Git is an invaluable tool.

It allows us to work for months and years on a project, and yet get back to each individual change we made on the codebase. And in a team, you can find out who made a change.

Each time we make a change or add a new feature or fix a bug we add a little explanation, and we commit the changes.

It also allows us to work with a team, because each individual person can push commits to the codebase and Git takes care of making sure there are no conflicts with changes made by other people.

Before going on, you need to install Git on your computer.

The easiest way to do that is by installing the GitHub Desktop application.

Available for Windows and Mac, you can download it from here:

GitHub Desktop

Linux users can use this fork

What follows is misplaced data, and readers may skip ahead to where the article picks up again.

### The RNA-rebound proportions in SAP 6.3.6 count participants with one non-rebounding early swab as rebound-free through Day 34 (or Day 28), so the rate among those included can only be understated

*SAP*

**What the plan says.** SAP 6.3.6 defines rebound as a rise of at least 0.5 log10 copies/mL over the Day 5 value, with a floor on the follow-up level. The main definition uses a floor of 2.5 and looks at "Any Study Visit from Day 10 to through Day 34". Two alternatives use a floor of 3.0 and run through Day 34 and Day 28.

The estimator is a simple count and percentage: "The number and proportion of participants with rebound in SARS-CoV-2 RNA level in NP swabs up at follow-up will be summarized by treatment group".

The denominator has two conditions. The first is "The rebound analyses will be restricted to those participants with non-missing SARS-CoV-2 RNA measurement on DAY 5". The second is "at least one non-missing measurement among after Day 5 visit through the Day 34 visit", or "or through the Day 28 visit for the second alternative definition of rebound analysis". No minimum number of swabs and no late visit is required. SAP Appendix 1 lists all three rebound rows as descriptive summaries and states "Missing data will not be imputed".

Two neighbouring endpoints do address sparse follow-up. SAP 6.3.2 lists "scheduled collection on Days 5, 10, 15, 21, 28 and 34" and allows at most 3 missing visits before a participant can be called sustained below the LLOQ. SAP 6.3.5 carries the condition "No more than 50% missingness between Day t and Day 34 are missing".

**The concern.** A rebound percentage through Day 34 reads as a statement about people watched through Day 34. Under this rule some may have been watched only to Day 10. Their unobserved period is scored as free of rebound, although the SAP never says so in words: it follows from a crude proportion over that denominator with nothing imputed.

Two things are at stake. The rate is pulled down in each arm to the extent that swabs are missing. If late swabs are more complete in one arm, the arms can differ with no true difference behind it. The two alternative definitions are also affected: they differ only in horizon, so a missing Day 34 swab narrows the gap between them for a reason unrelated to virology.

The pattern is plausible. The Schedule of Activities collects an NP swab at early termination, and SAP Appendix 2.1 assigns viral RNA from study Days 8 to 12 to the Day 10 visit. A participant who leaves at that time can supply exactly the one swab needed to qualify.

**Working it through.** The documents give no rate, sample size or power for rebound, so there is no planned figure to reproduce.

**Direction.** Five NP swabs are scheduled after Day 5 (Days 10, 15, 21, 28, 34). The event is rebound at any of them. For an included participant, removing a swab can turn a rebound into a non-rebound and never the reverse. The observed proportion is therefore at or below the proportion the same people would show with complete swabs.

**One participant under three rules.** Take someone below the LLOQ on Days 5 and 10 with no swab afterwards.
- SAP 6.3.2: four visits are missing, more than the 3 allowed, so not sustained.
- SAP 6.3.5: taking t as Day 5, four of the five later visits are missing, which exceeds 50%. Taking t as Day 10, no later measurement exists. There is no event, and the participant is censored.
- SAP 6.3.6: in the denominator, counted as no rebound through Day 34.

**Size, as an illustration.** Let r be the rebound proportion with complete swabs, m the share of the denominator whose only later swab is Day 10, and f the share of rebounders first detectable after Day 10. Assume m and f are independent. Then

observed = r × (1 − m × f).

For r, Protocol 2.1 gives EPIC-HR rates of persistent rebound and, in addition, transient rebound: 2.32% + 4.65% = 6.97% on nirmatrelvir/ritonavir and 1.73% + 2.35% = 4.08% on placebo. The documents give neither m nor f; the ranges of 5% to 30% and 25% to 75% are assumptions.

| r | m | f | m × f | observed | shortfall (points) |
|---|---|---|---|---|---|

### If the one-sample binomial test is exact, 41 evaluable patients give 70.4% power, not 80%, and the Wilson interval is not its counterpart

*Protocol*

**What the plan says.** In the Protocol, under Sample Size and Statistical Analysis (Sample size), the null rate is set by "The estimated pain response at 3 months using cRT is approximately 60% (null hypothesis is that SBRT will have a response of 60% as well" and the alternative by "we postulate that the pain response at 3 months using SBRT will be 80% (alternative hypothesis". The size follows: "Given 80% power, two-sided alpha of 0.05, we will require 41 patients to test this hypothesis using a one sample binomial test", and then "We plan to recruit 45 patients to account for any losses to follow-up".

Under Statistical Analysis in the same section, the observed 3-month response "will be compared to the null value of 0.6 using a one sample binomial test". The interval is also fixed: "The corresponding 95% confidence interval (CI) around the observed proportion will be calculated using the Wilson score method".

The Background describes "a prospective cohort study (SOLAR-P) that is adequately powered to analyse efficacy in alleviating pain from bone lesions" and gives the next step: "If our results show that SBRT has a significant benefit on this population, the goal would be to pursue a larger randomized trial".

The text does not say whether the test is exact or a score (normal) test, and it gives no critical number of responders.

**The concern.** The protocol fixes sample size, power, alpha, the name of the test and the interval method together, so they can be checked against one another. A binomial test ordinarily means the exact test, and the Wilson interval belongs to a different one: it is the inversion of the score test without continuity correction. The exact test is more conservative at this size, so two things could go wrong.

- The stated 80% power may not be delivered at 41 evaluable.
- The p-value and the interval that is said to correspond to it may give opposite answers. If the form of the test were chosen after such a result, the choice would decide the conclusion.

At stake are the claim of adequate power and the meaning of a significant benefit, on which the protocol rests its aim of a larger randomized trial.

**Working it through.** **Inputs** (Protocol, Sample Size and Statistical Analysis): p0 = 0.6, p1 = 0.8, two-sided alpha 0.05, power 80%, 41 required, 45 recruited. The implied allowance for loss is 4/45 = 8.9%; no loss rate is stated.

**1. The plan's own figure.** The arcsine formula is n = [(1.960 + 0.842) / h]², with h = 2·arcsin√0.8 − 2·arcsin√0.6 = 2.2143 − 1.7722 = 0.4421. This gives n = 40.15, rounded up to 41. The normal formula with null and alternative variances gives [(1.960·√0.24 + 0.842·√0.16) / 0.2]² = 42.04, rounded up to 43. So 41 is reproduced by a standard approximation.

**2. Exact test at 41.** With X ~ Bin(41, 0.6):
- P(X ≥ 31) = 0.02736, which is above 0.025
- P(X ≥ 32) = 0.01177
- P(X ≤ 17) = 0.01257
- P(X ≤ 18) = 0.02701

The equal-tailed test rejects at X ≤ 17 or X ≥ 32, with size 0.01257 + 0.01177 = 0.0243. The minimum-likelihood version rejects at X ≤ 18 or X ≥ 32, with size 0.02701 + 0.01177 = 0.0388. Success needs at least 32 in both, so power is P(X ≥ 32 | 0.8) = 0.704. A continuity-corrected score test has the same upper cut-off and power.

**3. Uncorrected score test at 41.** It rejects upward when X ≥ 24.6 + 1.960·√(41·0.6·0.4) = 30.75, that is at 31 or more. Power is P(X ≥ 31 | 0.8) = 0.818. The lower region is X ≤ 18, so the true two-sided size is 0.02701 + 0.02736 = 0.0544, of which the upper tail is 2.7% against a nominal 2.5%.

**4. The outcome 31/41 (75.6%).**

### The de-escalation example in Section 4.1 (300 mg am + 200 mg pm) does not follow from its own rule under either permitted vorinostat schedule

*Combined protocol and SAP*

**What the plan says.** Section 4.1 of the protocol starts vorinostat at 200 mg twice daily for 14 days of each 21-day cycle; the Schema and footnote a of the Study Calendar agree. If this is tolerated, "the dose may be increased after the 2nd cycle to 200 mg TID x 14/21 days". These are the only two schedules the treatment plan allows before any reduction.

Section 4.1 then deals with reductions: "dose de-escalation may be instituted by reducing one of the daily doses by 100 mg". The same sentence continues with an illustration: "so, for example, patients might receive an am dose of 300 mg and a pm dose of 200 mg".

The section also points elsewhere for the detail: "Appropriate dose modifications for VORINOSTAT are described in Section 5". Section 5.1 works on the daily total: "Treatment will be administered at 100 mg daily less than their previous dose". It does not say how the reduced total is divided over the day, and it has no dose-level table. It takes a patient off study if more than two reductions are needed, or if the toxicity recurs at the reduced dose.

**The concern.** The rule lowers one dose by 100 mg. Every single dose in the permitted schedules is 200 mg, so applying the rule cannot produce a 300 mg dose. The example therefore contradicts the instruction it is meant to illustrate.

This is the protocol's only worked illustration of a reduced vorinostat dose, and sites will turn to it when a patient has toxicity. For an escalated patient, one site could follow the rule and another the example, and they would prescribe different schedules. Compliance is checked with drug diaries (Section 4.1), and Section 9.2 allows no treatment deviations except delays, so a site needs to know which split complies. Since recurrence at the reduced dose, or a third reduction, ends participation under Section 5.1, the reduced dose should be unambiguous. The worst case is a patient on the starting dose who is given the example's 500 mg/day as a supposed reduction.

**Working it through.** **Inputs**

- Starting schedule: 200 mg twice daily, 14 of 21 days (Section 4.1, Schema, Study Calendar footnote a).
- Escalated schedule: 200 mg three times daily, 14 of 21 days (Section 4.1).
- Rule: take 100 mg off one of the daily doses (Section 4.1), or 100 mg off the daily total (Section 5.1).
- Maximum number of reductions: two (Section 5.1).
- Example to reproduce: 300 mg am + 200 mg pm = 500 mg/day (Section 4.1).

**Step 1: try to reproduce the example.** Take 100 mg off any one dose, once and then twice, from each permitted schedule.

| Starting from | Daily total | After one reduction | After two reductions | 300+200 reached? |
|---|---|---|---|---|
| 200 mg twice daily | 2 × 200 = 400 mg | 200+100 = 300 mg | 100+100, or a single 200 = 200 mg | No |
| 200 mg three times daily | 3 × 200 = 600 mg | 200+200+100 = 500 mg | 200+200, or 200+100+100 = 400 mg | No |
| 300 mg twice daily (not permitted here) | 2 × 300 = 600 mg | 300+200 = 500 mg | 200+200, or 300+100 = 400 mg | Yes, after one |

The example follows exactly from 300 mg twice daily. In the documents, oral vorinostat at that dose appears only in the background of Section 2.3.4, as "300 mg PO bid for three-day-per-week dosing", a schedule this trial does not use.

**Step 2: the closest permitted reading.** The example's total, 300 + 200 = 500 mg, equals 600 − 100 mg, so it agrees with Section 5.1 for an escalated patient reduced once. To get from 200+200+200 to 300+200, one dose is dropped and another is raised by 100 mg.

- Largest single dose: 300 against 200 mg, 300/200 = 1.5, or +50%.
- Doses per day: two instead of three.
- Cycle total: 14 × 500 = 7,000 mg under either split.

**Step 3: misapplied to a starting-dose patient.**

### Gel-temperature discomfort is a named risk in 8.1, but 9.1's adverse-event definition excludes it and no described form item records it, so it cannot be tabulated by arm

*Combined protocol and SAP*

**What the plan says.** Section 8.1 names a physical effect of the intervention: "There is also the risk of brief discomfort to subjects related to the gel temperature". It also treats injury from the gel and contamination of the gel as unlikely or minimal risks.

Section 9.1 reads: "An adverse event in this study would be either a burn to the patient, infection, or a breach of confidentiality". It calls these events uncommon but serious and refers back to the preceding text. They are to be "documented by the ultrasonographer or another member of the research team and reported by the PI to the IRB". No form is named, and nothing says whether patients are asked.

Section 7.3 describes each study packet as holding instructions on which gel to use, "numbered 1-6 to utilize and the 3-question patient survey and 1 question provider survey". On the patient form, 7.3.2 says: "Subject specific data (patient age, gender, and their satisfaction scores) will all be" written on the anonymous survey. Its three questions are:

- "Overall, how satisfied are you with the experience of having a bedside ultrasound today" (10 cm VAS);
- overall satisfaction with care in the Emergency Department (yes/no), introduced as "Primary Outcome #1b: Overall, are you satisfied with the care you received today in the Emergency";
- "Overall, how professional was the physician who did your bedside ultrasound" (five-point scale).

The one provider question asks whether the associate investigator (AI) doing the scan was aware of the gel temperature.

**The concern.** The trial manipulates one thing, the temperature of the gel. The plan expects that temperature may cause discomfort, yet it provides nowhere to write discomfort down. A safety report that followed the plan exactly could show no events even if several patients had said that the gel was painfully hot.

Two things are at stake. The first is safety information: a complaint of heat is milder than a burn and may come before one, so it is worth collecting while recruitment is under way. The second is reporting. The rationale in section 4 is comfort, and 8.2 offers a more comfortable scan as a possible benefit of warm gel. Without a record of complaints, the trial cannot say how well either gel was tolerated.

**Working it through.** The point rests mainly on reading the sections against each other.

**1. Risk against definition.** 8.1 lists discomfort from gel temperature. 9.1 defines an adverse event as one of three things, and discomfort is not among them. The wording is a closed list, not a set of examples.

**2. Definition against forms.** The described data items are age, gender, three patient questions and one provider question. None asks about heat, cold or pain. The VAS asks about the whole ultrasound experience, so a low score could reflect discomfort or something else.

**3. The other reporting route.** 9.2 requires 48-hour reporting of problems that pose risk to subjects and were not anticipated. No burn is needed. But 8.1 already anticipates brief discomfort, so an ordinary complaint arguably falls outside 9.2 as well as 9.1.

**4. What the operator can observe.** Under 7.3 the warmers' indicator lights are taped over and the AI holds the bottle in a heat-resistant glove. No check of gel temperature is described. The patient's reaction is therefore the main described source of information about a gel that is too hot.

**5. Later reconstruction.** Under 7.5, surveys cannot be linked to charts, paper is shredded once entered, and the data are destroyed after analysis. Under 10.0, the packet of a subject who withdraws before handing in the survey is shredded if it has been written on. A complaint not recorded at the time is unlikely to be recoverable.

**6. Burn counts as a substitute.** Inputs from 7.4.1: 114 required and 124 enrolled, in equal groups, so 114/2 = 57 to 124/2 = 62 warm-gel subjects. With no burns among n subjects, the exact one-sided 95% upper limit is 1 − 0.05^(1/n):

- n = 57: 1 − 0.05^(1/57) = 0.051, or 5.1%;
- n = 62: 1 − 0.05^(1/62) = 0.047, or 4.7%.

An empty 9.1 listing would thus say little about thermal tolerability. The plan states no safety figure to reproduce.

This installs a graphical user interface to use Git, and also Git itself.

And it’s tightly integrated with GitHub.

What is GitHub? 🤔 It’s a ****website that hosts code, and lets you collaborate on Open Source projects, host your own public and private repositories. We’re going to use this for all the projects in the bootcamp, and that’s where you’ll see the projects code I publish.

After installing it, open the application.

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Click “Create your free account”. You’ll be sent to GitHub to create an account:

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Pick the username wisely, you’ll have a public GitHub profile, like I do here:

After confirming your email, you’ll be shown a screen, click “Skip personalization” and pick the free plan:

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